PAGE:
Perhaps thirty-nine British sub-postmasters posed that question yesterday. (Well not quite thirty-nine, because before some of them got the chance to inquire, they died–their families and themselves still daubed with the stain of criminality, from prosecutions and convictions from as much as twelve years ago.)
Still, I hope that the ones that are left are demanding to know. And I hope they get a satisfactory answer.
A few months ago I wrote a post here which told the story of dozens of Britain’s sub-postmasters, and their ordeal as the target of a Royal Mail probe into their “theft” of hundreds of thousands of pounds from the Post Office till in their little enterprises. To clarify a bit, and from my original post:
The Post Office in the UK operates differently than it does in the States, and there are over 11,000 of these “sub-post offices,” usually operating out of small general stores, chemist shops, or newsagents, dotted all over the country, often in out-of-the-way villages (think Agatha Christie mysteries) which would otherwise be under-served. The people who run them are contractors, not employees of the Royal Mail. And the post office itself is used for purposes unheard of in the US–you can go there to pay your utility bill, perform banking transactions, and get your welfare payments, as well as buy stamps and send off letters and packages.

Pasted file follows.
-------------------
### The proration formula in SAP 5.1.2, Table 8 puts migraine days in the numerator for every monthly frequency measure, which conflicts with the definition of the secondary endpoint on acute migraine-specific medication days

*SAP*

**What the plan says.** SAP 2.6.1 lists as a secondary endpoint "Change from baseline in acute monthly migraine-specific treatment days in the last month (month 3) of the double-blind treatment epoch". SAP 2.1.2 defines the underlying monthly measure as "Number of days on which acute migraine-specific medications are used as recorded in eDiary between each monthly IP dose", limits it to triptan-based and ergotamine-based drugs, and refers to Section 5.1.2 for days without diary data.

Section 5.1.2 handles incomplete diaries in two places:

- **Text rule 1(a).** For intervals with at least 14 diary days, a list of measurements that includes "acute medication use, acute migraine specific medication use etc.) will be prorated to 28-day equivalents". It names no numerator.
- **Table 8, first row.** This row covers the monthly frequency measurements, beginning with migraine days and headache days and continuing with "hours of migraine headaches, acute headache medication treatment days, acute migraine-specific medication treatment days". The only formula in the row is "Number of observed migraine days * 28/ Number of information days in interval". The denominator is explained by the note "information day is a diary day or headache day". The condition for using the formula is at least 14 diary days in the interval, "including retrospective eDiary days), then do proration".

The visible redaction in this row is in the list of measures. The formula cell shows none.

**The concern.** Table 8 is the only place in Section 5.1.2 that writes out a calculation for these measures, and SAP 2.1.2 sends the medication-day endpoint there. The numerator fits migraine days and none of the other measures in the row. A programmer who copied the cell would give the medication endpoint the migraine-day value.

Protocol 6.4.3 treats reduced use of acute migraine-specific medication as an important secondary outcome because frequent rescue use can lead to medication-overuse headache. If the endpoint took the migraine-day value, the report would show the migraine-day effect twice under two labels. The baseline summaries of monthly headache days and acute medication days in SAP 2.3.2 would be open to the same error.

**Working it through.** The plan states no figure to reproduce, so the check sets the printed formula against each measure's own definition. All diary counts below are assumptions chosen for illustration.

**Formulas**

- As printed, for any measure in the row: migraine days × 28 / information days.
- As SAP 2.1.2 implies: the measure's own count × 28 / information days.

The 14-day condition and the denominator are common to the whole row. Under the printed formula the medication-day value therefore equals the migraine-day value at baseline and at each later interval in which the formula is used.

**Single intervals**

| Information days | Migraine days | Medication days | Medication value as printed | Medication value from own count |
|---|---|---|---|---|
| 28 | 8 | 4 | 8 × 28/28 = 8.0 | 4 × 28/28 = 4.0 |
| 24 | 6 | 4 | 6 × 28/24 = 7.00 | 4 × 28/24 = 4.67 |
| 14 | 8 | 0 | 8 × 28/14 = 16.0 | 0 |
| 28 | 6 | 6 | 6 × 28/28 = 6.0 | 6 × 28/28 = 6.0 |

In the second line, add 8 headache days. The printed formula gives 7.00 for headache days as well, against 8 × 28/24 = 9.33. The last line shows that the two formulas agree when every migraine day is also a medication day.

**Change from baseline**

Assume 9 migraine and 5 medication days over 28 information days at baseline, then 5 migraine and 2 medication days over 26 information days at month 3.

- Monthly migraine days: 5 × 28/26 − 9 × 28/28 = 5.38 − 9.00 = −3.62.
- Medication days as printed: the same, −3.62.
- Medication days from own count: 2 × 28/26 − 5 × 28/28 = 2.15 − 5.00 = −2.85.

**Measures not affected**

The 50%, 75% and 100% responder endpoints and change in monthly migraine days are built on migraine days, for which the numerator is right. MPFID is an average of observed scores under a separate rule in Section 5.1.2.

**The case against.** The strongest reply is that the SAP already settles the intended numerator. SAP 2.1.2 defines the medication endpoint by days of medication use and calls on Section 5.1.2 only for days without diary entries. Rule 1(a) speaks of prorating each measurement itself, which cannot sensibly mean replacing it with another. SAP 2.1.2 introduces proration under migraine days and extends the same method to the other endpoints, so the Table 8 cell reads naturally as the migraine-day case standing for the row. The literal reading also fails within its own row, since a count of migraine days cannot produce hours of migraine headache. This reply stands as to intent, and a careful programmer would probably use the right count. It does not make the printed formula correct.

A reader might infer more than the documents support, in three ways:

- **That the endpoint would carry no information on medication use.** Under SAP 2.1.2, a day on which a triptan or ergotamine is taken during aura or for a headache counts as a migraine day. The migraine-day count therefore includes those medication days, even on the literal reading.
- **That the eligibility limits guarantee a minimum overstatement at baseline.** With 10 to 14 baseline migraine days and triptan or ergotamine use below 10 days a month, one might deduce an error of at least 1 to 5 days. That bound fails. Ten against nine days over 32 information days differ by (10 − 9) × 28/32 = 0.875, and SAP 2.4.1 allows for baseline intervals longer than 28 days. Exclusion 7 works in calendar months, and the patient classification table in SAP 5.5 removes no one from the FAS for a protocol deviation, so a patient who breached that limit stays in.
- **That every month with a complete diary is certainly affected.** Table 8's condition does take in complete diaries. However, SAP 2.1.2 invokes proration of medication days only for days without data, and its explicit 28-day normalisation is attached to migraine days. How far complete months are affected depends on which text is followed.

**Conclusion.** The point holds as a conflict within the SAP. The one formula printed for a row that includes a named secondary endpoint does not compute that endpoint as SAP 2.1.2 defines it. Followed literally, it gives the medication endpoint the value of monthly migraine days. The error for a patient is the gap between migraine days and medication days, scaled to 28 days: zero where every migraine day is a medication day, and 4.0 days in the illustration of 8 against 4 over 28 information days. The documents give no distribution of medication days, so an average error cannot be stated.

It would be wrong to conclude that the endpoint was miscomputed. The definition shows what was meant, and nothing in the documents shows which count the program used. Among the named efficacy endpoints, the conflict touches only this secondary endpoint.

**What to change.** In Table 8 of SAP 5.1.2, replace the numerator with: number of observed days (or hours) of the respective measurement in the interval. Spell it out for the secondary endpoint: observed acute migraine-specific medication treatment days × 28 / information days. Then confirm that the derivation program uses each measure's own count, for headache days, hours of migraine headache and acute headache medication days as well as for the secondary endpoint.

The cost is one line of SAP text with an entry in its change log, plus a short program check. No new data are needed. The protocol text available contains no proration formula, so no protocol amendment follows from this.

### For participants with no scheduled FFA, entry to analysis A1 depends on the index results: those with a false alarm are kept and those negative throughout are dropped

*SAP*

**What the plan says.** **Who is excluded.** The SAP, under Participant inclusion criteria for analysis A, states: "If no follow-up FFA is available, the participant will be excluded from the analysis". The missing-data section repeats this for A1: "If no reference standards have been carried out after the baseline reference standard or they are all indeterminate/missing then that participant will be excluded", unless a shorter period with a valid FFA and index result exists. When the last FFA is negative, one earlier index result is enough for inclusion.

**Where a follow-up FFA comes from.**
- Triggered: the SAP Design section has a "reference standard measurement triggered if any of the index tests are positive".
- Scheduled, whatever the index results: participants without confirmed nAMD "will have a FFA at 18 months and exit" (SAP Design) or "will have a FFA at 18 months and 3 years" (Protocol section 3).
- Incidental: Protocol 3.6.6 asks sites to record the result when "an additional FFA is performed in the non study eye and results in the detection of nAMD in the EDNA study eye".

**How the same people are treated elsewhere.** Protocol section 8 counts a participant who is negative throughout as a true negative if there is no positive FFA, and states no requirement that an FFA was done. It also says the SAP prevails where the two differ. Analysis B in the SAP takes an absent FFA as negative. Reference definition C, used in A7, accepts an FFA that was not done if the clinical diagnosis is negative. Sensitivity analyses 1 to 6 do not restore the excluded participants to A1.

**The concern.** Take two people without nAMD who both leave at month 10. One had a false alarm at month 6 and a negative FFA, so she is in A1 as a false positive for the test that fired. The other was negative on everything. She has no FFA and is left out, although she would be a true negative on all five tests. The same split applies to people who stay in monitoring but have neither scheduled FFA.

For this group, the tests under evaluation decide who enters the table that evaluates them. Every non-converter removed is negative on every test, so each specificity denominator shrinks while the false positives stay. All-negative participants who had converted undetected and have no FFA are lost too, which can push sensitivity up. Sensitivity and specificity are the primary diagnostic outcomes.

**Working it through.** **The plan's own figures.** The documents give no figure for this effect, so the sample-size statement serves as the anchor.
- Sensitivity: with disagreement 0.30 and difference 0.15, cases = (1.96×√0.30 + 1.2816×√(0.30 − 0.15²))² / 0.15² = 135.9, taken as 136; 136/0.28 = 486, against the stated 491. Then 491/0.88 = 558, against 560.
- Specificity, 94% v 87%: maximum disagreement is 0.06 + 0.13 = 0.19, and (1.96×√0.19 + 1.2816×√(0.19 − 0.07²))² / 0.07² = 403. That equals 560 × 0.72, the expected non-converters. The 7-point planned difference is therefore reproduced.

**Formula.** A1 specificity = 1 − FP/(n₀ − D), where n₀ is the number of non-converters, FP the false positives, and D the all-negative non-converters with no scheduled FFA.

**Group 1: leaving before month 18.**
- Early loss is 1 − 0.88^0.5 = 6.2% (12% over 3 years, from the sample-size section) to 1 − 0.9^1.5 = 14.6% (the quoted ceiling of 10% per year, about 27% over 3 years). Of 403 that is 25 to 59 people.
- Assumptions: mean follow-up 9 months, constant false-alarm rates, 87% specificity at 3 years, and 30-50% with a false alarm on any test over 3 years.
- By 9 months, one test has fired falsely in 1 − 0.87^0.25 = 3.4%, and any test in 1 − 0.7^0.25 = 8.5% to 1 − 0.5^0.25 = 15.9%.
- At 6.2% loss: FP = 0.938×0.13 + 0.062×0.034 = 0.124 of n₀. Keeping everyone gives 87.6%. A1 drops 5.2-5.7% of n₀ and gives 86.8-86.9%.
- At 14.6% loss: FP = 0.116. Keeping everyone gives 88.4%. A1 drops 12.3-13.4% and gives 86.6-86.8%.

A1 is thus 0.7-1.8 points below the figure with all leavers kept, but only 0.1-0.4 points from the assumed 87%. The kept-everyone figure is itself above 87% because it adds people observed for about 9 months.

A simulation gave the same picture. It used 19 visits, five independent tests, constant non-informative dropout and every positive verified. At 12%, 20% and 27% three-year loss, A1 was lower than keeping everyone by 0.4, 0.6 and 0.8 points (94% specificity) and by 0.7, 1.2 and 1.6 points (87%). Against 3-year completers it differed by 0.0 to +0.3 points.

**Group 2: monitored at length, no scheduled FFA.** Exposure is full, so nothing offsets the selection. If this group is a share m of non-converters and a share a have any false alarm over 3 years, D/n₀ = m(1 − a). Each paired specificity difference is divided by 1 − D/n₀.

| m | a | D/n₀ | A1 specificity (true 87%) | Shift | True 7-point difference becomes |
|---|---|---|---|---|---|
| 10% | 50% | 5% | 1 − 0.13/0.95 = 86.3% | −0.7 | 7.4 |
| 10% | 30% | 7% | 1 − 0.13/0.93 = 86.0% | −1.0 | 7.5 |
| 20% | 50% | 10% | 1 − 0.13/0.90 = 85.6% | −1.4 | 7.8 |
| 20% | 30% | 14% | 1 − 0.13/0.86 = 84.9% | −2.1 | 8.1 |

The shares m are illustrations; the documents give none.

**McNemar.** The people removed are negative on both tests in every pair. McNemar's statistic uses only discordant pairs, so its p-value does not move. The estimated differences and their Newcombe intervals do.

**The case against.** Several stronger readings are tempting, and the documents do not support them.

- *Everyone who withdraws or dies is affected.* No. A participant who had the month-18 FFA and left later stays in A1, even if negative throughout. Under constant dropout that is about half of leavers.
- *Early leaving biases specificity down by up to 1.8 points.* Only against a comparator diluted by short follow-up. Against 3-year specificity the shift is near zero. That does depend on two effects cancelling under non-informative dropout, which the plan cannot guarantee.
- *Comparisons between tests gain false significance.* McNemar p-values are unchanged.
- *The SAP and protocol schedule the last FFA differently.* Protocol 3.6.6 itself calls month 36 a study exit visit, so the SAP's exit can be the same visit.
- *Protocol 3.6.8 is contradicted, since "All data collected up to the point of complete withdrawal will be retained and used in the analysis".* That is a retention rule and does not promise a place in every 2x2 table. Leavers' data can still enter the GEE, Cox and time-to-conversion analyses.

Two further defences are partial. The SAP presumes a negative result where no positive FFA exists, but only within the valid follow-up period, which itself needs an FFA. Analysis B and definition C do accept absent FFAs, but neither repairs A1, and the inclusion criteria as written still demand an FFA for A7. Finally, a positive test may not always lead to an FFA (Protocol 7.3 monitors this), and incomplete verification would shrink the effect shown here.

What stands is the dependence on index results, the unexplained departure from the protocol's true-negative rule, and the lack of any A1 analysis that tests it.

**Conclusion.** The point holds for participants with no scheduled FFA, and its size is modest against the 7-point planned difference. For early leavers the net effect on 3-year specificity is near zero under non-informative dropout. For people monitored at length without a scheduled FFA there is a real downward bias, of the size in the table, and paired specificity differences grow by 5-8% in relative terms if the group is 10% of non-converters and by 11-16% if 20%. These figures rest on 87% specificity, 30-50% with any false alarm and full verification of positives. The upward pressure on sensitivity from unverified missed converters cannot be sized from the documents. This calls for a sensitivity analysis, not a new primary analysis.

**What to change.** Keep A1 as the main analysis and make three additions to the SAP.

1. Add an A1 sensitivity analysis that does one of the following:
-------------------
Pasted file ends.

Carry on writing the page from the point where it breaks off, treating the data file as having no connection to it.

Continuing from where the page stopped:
After the installation of the Fujitsu Horizon state-of-the-art (oh, how that brings back memories of a phrase that covers a multitude of sins) point-of-sale computer system –they don’t call them POS for nothing–the postmasters, the Post Office, and the technical support employees at Fujitsu began noticing discrepancies in the end-of-day reconciliations, always with the deficits accruing against the postmasters, and sometimes involving thousands of pounds. Over time, these discrepancies built up.
From my original post:
It wasn’t long before Seema [Misra] began to notice discrepancies in her end-of-day reconciliations, between what she thought should have been the total Post Office business done, and what the computer report spat out. In every case, the computer report indicated that there should have been more money applied to the account than indicated when Seema took the receipts and transaction history and totaled them up manually. Some days, the discrepancies were in the £100 range. Sometimes, thousands.
She reported this as a problem both to Horizon (Fujitsu) and to her supervisors at the Post Office. They advised her that she was liable for the discrepancies because she’d signed a contract promising to make good any losses. So she began feeding profits from her store into the Royal Mail system to make up the difference and balance the Post Office account. She kept reporting the problem. They kept insisting the trouble was with her.
Seema, and every other sub-postmaster in the same situation, ran into a brick wall. The Post Office and Fujitsu insisted that each case was unique, that nothing was wrong with the system, and that no-one else was experiencing any such problem (they must have known this was false at the time).